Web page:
Management Strategies

12:13 PM
Frank Petersmark, X by 2
Frank Petersmark, X by 2

For Insurance CIOs, One is the Loneliest Number

Former Amerisure CIO recommends that IT leaders reach out to other members of the C-suite to expand support and understanding of the role.

The life of a CIO at an insurance company can be a lonely one. I know--I've been there.

In many companies the job is less understood than any other executive position. The results are more scrutinized than for any other executive position, and to top it all off, nothing is ever really 'done' in the same sense as it is 'done' for other executive positions. When a CIO and his or her team implement a new system of even the mildest complexity, it's not the end of the process. It's actually the beginning, given the productions problems, customizations, and upgrade that will inevitably come.

Frank Petersmark
Frank Petersmark, X by 2
So with all of that, is it too much to ask that the CIO have an executive buddy or two? Somebody who understands the trials and tribulations of being a CIO, the enormous pressure that comes with the position, and the difficulty in keeping one strategic foot in the business world and the other strategic foot in the technology world at all times? Apparently it is.

In far too many organizations – inside and outside of the insurance industry – the best and most accurate way to describe the nature of executive relationships with the CIO is as a one-way street at best, and at worst as a one-way dead-end street. In many organizations it is incumbent on the CIO to reach out and create those relationships, and that's fine in and of itself. But they often get very little or nothing in return, and that's not fine by any stretch.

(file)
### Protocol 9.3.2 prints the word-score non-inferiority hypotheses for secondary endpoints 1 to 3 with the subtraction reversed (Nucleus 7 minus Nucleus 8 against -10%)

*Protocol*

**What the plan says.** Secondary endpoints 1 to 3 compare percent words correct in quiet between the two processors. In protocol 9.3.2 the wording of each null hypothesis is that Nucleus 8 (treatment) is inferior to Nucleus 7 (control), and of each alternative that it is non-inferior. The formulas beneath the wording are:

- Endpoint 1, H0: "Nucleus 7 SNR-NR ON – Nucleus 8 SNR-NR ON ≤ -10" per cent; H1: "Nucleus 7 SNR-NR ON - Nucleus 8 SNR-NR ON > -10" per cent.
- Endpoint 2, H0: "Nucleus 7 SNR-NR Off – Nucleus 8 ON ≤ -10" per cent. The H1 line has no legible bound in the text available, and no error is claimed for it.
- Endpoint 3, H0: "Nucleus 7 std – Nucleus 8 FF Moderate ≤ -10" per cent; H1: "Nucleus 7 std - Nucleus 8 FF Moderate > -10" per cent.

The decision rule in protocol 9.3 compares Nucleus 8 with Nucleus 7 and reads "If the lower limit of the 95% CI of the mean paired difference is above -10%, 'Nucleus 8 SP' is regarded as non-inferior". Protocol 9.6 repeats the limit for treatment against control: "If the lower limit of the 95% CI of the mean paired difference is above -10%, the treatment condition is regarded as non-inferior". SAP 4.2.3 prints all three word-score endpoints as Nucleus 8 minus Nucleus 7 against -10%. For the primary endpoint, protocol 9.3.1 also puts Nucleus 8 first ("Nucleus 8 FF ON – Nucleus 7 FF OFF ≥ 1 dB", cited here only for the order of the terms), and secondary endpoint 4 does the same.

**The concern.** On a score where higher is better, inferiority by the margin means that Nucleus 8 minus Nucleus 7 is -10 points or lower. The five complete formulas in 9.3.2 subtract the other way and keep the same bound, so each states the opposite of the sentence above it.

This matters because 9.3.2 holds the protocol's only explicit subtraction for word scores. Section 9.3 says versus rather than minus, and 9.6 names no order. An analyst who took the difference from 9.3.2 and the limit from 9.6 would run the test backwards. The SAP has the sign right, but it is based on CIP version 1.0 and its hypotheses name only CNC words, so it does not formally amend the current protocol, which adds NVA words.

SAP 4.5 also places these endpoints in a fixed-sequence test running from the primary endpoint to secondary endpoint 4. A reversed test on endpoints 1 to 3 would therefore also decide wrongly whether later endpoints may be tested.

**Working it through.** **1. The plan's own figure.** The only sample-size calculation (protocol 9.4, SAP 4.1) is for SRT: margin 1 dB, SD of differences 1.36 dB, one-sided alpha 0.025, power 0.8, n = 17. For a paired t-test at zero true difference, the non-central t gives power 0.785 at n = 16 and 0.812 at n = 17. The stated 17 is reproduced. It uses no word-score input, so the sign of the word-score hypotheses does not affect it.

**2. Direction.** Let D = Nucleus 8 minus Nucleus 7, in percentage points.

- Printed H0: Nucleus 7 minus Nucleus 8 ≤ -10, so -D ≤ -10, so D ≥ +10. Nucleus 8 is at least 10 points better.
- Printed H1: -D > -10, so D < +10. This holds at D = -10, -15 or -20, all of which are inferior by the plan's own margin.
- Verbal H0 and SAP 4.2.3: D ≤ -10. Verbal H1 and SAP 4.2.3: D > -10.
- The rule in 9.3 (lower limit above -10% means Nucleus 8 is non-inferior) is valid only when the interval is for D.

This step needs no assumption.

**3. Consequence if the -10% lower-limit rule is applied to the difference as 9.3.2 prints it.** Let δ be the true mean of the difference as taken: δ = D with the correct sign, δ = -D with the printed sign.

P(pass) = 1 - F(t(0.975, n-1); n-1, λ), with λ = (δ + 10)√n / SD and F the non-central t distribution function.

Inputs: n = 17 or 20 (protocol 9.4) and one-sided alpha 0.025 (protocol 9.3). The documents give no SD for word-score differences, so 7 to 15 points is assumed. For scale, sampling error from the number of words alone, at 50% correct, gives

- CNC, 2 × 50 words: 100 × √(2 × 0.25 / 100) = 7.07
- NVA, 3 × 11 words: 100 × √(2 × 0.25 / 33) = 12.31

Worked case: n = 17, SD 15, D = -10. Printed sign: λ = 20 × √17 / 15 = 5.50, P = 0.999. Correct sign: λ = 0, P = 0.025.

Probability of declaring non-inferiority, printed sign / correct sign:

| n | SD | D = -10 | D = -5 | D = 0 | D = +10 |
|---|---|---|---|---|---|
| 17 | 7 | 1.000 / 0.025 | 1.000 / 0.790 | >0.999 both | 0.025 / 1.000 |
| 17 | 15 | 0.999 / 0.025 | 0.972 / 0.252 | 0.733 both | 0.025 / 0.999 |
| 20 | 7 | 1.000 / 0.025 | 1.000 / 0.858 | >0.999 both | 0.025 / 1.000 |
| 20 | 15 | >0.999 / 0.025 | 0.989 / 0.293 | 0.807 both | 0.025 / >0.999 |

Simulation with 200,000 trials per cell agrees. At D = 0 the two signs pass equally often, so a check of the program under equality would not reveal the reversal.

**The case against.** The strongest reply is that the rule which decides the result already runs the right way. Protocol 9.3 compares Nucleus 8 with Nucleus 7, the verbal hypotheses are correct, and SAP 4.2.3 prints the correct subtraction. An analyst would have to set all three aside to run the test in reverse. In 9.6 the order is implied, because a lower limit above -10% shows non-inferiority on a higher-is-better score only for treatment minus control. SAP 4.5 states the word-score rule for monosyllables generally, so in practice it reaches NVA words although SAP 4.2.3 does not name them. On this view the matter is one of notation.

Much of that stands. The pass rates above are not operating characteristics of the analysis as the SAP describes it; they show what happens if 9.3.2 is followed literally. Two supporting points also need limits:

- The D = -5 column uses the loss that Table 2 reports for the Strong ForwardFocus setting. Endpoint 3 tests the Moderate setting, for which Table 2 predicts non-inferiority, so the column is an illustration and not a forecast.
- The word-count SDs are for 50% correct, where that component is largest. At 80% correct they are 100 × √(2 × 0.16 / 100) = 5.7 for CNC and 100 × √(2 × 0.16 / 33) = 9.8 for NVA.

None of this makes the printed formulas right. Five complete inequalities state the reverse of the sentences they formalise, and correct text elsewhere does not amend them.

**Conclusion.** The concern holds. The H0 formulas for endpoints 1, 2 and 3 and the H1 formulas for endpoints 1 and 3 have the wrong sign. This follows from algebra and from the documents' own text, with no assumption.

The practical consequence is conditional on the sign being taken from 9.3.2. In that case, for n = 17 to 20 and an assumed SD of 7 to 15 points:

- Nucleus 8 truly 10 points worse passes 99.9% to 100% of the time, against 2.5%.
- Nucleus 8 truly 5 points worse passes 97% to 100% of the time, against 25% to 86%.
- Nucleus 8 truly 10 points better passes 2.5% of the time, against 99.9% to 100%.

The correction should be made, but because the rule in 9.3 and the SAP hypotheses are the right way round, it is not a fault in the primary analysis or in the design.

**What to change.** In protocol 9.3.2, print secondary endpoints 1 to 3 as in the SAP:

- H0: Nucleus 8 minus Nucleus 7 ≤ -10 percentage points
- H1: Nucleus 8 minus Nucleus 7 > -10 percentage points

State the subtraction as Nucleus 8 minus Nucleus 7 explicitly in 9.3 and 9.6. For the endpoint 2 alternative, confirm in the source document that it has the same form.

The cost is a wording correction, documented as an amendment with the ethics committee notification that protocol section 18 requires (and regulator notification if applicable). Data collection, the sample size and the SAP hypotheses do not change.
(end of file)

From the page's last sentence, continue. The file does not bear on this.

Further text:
There are some CIOs who have crossed the organizational chasm and landed in executive business positions. (Interestingly, you rarely hear of an executive business leader who crosses the chasm the other way and becomes a CIO.) The implication is that there are some organizations that have a broader and deeper understanding of what CIOs do and recognize that business and technology acumen should be key components of any executive position. Unfortunately, those companies are few and far between.

The reality, though, is that there are still too few organizations that work hard enough at the executive level to create the kind of environment necessary for their CIO to develop true peer relationships with their executive counterparts. This takes time, patience, persistence, and above all, a willingness on the part of both CIOs and their fellow executives to reach across the chasm and grab each other's hand.

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